Mr. TRAFICANT. Mr. Chairman, I offer an amendment to title III that deals with the Totten doctrine.
The Clerk read as follows:
Amendment No. 5 offered by Mr. Traficant:
Page 10, after line 15, insert the following new section:
SEC. 306. ESTABLISHMENT OF 3-JUDGE DIVISION OF THE UNITED STATES COURT OF APPEALS FOR THE DISTRICT OF COLUMBIA FOR DETERMINATION, OF WHETHER CASES ALLEGING BREACH OF SECRET GOVERNMENT CONTRACTS SHOULD BE TRIED IN COURT.
(a) Assignment of Judges.--The Chief Justice of the United States shall assign 3 circuit judges or justices (which may include senior judges or retired justices) to a division of the United States Court of Appeals for the District of Columbia for the purpose of determining whether an action brought by a person, including a foreign national, in a court of the United States of competent jurisdiction for compensation for services performed for the United States pursuant to a secret Government contract may be tried by the court. The division of the court may not determine that the case cannot be heard solely on the basis of the nature of the services to be provided under the contract.
(b) Assignment and Terms.--Not more than 1 justice or judge or senior or retired judge may be assigned to the division of the court from a particular court. Judges and justices shall be assigned to the division of the court for periods of 2-years each; the first of which shall commence on the date of the enactment of this Act.
(c) Factors in Division's Deliberations.--In deciding whether an action described in subsection (a) should be tried by the court, the division of the court shall determine whether the information that would be disclosed in adjudicating the action would do serious damage to the national security of the United States or would compromise the safety and security of intelligence sources inside or outside the United States. If the division of the court determines that the case may be heard, the division may prescribe steps that the court in which the case is to be heard shall take to protect the national security of the United States and intelligence sources and methods, which may include holding the proceedings in camera.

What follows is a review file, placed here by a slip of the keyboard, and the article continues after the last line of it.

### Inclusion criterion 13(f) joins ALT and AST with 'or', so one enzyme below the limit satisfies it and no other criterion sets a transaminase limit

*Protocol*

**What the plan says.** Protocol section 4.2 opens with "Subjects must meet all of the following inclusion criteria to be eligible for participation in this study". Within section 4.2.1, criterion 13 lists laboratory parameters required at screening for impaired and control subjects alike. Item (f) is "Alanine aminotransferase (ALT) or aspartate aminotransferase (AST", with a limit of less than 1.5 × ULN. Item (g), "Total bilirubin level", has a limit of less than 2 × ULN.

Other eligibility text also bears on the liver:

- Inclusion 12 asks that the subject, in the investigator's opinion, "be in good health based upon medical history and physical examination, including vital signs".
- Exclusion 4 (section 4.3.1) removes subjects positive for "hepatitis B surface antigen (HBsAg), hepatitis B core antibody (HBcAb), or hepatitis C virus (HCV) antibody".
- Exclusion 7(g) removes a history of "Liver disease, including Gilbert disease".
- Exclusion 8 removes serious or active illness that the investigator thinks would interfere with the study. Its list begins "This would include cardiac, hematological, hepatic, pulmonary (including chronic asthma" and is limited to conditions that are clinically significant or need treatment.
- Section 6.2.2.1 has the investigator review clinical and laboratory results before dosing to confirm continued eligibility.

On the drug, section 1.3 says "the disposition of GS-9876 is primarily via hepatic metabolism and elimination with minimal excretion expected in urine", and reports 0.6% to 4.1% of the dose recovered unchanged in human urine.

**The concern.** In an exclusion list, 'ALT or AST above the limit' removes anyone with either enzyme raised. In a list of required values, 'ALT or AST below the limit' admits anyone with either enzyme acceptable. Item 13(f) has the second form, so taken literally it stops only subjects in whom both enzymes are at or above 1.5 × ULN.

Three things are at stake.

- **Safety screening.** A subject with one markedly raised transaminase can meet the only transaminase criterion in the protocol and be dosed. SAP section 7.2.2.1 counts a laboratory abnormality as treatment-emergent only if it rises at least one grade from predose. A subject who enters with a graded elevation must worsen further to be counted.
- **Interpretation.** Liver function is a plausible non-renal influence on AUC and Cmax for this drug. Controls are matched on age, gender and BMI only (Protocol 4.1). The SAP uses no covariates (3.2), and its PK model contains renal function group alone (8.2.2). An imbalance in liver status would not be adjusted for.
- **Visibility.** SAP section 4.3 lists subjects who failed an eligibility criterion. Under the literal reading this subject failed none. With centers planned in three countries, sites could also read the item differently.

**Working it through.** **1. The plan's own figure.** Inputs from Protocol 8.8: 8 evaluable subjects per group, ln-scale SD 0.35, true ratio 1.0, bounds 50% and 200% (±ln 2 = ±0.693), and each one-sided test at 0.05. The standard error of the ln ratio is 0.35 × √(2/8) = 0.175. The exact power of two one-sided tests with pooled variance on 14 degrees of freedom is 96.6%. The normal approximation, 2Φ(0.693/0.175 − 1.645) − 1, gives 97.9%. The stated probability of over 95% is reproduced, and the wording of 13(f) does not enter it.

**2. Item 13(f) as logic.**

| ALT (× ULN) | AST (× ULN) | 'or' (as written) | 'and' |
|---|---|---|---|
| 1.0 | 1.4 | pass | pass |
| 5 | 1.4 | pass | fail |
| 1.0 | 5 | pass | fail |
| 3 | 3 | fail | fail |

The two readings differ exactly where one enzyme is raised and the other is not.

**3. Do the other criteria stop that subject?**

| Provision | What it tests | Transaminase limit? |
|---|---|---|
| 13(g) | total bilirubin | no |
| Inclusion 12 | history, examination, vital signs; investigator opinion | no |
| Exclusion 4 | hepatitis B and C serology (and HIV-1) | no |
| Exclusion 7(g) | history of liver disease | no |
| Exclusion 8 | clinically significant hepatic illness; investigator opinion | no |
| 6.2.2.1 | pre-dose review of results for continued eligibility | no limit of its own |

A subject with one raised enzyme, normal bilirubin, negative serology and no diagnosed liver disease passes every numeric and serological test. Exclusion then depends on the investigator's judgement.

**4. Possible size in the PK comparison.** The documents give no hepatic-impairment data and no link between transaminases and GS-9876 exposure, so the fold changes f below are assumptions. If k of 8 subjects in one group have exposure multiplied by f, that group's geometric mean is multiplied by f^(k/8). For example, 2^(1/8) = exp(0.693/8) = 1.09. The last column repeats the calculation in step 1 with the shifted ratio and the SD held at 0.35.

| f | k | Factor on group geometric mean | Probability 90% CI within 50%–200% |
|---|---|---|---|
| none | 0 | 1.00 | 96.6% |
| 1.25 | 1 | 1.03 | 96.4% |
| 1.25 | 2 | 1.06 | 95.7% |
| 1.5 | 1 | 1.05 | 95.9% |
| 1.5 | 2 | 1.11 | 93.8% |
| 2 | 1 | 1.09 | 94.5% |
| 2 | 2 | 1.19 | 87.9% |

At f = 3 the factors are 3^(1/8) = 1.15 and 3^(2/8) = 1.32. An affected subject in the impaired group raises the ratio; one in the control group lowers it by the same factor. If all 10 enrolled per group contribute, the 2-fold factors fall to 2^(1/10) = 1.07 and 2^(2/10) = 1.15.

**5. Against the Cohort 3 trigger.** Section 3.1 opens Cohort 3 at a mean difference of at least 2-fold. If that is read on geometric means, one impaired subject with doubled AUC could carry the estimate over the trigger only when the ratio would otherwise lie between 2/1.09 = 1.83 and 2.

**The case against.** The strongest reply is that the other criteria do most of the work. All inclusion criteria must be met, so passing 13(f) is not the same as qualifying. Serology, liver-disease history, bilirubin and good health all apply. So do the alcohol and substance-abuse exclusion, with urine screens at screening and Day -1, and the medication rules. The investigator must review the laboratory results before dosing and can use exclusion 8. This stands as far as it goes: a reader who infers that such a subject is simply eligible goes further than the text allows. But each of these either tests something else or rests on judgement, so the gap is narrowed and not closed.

(d) Referral of Cases.--In any case in which an action described in subsection (a) is brought and otherwise complies with applicable procedural and statutory requirements, the court shall forthwith refer the case of the division of the court.
(e) Effect of Division's Determination.--If the division of the court determines under this section that an action should be tried by the court, that court shall proceed with the trial of the action, notwithstanding any other provision of law.
(f) Other Judicial Assignments Not Barred.--Assignemt of a justice or judge to the division of the court under subsection (a) shall not be a bar to other judicial assignments during the 2-year term of such justice or judge.
(g) Vacancies.--Any vacancy in the division of the court shall be filled only for the remainder of the 2-year period within which such vacancy occurs and in the same manner as the original appointment was made.
(h) Support Services.--The Clerk of the United States Court of Appeals for the District of Columbia Circuit shall serve as the clerk of the division of the court and shall provide such services as are needed by the division of the court.
(i) Definitions.--For purposes of this section--
(1) the term `secret Government contract' means a contract, whether express or implied, that is entered into with a member of the intelligence community, to perform activities subject to the reporting requirements of title V of the National Security Act of 1947 (50 U.S.C. 413 and following); and
(2) the term `member of the intelligence community' means any entity in the intelligence community as defined in section 3(4) of the National Security Act of 1947 (50 U.S.C. App. 401a(4)).
(j) Applicability of Section.--
(1) In general.--This section applies to claims arising on or after December 1, 1976.